Healthcare News October 2, 2012

  • OVERNIGHT HEALTH: Suit over birth-control mandate dismissed

    A federal judge in Missouri has dismissed one challenge to the Obama administration’s divisive birth-control coverage mandate. Frank O’Brien, a Catholic CEO based in St. Louis, argued that following the policy and covering a range of birth-control methods for female employees would violate his religious beliefs. In a ruling late Friday, U.S. District Judge Carole Jackson backed the Obama administration, rejecting that “requiring indirect financial support of a practice, from which [the] plaintiff himself abstains according to his religious principles, constitutes a substantial burden on … religious exercise.”

    O’Brien runs a company, O’Brien Industrial Holdings LLC, that processes ceramic materials. His suit was one of more than 24 currently pending against the administration policy, part of the 2010 federal healthcare overhaul. Most suits are from Catholic businesses and schools that not only object to the use of birth control but consider some forms of it equal to abortion. Protestant plaintiffs tend to be motivated by the latter view.

    Under the mandate, churches and houses of worship are exempt,
    and religiously affiliated institutions don’t have to pay for the
    birth-control coverage through their own plans — their employees will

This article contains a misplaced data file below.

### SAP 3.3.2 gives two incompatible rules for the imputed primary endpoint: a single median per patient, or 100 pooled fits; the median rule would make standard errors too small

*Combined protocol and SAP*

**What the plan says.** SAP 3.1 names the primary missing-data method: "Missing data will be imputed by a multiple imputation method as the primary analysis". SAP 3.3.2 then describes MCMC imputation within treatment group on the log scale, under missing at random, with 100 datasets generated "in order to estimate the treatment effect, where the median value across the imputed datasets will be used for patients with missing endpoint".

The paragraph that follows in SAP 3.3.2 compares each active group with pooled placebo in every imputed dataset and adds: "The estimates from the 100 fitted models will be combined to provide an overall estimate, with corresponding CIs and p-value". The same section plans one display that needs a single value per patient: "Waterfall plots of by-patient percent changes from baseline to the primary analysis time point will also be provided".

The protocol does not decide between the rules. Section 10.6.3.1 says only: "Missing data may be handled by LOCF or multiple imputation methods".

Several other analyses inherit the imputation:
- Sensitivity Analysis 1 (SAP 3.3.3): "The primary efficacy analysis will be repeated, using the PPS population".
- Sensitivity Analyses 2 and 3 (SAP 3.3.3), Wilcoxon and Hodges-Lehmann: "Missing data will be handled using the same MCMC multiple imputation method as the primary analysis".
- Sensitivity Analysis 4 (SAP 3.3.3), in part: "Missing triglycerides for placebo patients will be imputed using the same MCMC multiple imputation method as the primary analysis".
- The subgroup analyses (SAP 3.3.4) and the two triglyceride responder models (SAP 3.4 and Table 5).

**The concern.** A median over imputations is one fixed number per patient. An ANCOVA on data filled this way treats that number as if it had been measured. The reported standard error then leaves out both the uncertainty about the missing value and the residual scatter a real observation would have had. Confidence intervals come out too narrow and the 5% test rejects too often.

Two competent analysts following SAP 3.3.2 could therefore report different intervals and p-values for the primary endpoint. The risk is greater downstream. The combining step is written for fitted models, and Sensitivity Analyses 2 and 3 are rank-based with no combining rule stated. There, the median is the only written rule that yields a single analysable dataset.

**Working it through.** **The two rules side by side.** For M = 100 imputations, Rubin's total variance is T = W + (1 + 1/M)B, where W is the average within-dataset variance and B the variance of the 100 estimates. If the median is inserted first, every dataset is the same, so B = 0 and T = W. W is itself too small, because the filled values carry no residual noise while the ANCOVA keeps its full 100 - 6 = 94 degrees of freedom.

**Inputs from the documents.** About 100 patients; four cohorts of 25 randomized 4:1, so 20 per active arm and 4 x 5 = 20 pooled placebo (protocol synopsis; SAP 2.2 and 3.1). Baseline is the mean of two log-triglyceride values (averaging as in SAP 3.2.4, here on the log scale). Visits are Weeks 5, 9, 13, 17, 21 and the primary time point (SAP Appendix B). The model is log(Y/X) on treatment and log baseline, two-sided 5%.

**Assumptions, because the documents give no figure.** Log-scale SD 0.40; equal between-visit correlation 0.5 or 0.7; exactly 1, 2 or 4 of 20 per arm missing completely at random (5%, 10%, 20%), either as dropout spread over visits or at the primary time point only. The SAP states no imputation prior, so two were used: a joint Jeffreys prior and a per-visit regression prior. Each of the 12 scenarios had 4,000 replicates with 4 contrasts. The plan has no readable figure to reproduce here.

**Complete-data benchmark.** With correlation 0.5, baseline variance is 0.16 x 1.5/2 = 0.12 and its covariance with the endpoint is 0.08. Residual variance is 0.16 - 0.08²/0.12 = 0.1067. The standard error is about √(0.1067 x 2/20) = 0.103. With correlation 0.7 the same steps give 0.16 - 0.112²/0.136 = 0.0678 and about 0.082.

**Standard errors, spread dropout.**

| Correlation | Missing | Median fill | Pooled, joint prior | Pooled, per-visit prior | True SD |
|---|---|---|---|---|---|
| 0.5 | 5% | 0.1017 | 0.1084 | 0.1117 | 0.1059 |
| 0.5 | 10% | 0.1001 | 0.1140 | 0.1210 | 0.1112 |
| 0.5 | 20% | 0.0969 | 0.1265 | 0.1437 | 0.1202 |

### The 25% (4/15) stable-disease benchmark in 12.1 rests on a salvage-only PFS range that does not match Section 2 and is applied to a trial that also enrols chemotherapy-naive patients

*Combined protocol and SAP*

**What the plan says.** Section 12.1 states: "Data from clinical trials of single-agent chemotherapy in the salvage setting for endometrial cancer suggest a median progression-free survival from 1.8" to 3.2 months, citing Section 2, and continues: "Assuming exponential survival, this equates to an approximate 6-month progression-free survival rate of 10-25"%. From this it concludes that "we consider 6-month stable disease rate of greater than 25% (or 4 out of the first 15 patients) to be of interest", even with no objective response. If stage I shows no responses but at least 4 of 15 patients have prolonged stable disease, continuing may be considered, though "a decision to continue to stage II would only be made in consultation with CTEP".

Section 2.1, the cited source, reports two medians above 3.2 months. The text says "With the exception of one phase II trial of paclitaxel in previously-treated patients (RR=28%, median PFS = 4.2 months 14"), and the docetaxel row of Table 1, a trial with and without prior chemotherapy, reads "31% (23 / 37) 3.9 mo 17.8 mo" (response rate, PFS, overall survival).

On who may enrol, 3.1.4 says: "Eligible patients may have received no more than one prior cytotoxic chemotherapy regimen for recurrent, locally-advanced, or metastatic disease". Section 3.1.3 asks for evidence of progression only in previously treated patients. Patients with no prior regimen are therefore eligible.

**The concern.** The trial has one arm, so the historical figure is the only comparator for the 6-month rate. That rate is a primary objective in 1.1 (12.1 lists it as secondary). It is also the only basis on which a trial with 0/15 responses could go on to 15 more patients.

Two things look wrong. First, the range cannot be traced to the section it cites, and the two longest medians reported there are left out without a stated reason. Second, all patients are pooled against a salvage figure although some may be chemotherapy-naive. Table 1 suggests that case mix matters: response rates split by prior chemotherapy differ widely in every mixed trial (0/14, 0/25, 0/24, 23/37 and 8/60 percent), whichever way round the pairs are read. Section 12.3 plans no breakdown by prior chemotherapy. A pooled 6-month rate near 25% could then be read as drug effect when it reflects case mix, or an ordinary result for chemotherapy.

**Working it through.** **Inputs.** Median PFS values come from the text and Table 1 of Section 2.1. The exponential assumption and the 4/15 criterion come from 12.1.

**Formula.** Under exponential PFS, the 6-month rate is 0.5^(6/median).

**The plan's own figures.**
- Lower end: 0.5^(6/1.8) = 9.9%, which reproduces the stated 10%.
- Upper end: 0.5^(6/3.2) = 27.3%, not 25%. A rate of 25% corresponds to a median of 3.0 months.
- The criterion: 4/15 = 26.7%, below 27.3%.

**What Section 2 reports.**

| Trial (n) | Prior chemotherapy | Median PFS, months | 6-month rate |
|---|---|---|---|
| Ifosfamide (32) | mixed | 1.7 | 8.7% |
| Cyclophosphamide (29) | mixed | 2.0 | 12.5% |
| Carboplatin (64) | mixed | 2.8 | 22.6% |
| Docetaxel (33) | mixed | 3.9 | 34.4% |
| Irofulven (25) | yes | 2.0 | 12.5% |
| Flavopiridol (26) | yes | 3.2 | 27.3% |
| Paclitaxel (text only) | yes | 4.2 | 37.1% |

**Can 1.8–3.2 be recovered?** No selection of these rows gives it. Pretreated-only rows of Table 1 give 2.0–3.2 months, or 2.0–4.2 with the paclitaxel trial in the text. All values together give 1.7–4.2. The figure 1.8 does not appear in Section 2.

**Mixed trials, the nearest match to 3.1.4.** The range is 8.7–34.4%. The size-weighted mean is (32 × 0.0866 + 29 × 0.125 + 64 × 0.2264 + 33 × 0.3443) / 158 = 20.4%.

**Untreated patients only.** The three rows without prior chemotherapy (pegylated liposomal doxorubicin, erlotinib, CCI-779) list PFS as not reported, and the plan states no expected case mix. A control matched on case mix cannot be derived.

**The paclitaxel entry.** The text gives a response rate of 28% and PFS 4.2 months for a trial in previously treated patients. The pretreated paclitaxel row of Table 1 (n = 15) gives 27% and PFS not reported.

get contraception directly from the insurance company, still without a

    States have also sued the Department of Health
    and Human Services over the policy. In July, a federal judge dismissed a
    lawsuit from Texas, Ohio, Florida, South Carolina, Oklahoma, Michigan
    and Nebraska, ruling that they did not have standing to sue over because
    the mandate does not go into full effect until next year. But in a
    separate July decision, a federal court sided with a plaintiff, issuing a
    temporary injunction that allowed one Colorado-based company not to
    comply with the mandate on the grounds of religious expression.

  • Obama, Sebelius: Healthcare law is fighting breast cancer

    President Obama and Health and Human Services Secretary Kathleen Sebelius marked Breast Cancer Awareness Month on Monday by touting healthcare reform and its benefits for women.

    Breast cancer is the second leading cause of cancer death for U.S. women, and the healthcare law mandates that most insurance plans cover mammograms for free.

    Noting this, Sebelius credited the Affordable Care Act with bringing on “a new day for women’s health and the fight against breast cancer.” 

  • Planned Parenthood launches anti-Romney blitz in Colorado

    Planned Parenthood’s political wing is targeting Mitt Romney in Colorado ahead of Wednesday’s first presidential debate.

    Planned Parenthood Action Fund (PPAF) and Planned Parenthood Votes (PPVotes) are planning a slew of anti-Romney messaging efforts with a special focus on Denver, the location for the domestic-policy debate.

    The groups have been actively involved in this year’s presidential race, endorsing President Obama and running ads against Romney, who has promised to end Planned Parenthood’s public funding. 

  • Medicare launches pay-for-performance efforts under health law

    If a hospital follows protocol, it is more likely to receive some of an estimated $850 million this year. 

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